It would be hard to think of a place where black bears have been more closely studied than Yosemite Valley. With millions of human beings crowding into still-intact bear habitat every year, keeping tabs on the effects on wild bears of everything from vehicle traffic to improperly discarded candy wrappers has become crucial.
But outside the seven square miles of Yosemite Valley, in the other 1,182 square miles of Yosemite National Park, not as much is known about the habits of black bears. In part, that's because the old-school radio collars the Valley's black bears wear are hard to track once the bruins head for the high country.
But with help from donors recruited by the non-profit Yosemite Conservancy, that's about to change. Thanks to the Conservancy, the National Park Service will be spending $70,000 on far more trackable GPS collars for the bears, which will give wildlife managers far better information on where bears do go in the backcountry, and what they do when they get there.
"This project will expand the park's understanding of Yosemite's black bear population, and help to keep bears wild and visitors safe," said Yosemite National Park Superintendent Don Neubacher. "Yosemite Conservancy funding helps us to achieve our bear management goals of keeping healthy natural populations of black bears as independent from human influence as possible."
While the vast majority of human development in the park is concentrated in Yosemite Valley, the human influence can be seen throughout the park, from the large campgrounds along route 120 to remote backpacking campsites where generations of bears have learned to raid hikers' food stores.
Historically, Yosemite has been the site of some colossally bad bear management practices. Until the early 1970s, it was common for rangers to leave food out in some places so that tourists could take photos, and the valley's trash dumps were common black bear gathering places. Two decades ago the park's 300-odd bears broke into as many as 600 cars a year looking for treats.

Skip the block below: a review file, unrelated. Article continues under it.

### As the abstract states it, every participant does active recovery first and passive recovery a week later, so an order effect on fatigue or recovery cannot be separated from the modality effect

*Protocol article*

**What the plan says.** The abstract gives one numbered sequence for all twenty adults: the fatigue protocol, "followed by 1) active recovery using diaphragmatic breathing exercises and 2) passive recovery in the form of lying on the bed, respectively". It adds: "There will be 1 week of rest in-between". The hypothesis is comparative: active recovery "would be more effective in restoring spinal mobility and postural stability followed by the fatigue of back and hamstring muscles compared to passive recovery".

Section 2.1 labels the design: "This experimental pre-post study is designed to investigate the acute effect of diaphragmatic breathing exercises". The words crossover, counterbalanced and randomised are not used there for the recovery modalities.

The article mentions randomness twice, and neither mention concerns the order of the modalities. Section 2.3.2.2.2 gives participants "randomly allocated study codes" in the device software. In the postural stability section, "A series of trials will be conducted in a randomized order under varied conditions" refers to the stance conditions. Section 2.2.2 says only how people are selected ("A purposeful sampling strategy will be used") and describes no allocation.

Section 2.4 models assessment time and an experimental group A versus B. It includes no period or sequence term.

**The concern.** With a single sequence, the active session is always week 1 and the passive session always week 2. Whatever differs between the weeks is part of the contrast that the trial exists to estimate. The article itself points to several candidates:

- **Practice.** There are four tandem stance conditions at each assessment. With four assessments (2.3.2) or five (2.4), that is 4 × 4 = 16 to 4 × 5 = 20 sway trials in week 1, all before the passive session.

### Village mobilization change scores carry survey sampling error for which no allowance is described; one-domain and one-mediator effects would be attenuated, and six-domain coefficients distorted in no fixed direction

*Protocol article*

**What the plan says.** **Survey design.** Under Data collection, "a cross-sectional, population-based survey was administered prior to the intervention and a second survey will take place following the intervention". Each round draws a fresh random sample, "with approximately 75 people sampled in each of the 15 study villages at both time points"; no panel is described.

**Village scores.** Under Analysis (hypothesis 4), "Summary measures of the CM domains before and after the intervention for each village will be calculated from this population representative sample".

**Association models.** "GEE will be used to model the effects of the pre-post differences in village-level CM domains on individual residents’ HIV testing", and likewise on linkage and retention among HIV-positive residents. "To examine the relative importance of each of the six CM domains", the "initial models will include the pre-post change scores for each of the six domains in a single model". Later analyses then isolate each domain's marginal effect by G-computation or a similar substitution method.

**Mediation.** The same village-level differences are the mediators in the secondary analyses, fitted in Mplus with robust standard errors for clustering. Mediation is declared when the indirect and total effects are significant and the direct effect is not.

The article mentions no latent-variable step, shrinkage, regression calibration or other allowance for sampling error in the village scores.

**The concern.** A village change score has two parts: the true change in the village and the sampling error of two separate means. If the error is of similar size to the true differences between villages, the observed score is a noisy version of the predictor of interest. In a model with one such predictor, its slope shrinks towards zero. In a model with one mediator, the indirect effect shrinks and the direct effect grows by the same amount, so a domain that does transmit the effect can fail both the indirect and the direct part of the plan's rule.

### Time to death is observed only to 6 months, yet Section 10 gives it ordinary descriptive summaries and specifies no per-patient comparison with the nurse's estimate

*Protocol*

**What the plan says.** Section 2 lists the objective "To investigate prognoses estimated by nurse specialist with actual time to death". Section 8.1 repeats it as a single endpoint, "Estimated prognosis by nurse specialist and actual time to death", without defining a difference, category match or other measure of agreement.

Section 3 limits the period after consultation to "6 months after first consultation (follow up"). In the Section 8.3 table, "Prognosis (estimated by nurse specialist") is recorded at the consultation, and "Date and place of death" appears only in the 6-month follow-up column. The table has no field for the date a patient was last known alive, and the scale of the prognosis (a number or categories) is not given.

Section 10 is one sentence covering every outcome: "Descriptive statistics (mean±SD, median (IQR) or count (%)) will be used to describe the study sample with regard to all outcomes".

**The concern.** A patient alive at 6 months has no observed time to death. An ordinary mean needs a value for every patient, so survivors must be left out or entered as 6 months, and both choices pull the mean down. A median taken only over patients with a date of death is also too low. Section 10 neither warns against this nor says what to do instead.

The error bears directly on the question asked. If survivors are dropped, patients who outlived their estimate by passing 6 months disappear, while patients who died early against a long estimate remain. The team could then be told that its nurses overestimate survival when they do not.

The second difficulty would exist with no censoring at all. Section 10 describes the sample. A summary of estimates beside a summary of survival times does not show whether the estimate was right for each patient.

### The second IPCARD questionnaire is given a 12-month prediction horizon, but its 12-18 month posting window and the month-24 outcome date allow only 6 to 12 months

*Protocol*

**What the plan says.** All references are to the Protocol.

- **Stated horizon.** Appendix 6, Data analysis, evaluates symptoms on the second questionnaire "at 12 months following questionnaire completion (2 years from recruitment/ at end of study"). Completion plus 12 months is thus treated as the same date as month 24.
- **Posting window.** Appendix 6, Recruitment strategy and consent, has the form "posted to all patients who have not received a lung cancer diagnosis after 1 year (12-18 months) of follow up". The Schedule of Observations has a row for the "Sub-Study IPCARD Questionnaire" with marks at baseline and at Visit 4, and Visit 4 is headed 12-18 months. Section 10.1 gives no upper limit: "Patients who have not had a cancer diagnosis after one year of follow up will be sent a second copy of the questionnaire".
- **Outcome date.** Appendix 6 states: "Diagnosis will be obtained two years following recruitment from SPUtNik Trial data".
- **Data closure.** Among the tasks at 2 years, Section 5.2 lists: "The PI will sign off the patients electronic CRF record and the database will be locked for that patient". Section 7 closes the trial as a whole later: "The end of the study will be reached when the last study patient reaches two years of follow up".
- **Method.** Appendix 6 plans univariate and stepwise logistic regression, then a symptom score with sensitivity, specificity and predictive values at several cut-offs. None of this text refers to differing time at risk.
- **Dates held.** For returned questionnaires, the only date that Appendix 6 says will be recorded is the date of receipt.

As Paul Rogers reported this month in the San Jose Mercury News, conflicts between bears and Yosemite visitors have dropped significantly over the last decade. That's in part due to an investment in bear-proof trash cans and food storage, with 2,000 food lockers throughout the Park funded in part by the Conservancy.
It's also in part because the National Park Service has aggressively educated tourists about the danger their careless behavior poses to bears.
That education hasn't always come easy. As one possibly apocryphal but nonetheless telling account posted in 2006 on Slashdot had it, physical measures to foil bears often foiled tourists as well:
Back in the 1980s, Yosemite National Park was having a serious problem with bears: They would wander into campgrounds and break into the garbage bins. This put both bears and people at risk. So the Park Service started installing armored garbage cans that were tricky to open -- you had to swing a latch, align two bits of handle, that sort of thing. But it turns out it's actually quite tricky to get the design of these cans just right. Make it too complex and people can't get them open to put away their garbage in the first place. Said one park ranger, "There is considerable overlap between the intelligence of the smartest bears and the dumbest tourists."
You just gotta love that ranger quote.
Evidently, us humans have started to catch up to the bears. Visitors are carefully warned that even leaving a tub of toothpaste in your glovebox is an invitation to disaster. Backpackers are required to use bear-proof food canisters rather than the old-school "bear-bagging" food storage technique. (I can personally attest that black bears well outside of Yosemite Valley in Lyell Canyon had bested bear-bagging techniques as early as 1992. Fortunately, they left us the coffee to fortify us for our 14-mile hike to the trailhead.)
As a happy result of the National Park Service's campaign, bear incidents in Yosemite Valley are way down. That's good news for tourists and their car rental agencies. It's better news for the bears: those bears that get used to raiding our food must often be euthanized.
Having more information on bear activities outside the valley can only help rangers and others keep human food sources away from the animals, whether within the park or in gateway communities. And as the older generations of bears with food-raiding skills die off without passing their unhelpful tool kits on to the next generations, Yosemite's bears will likely get wilder and wilder.
More data on bear habits outside the valley may also help manage other bear interaction issues, such as the ever-present threat of speeding tourist vehicles hitting bears. There were 28 such collisions reported in the Park in 2010 alone, a substantial percentage of the Park's entire bear population.
"We're committed to helping the park protect Yosemite's wildlife so future generations can experience thrills like seeing a black bear ambling through a valley meadow," said Yosemite Conservancy President Mike Tollefson. "Those are memories that last a lifetime and encourage people to be stewards of the park."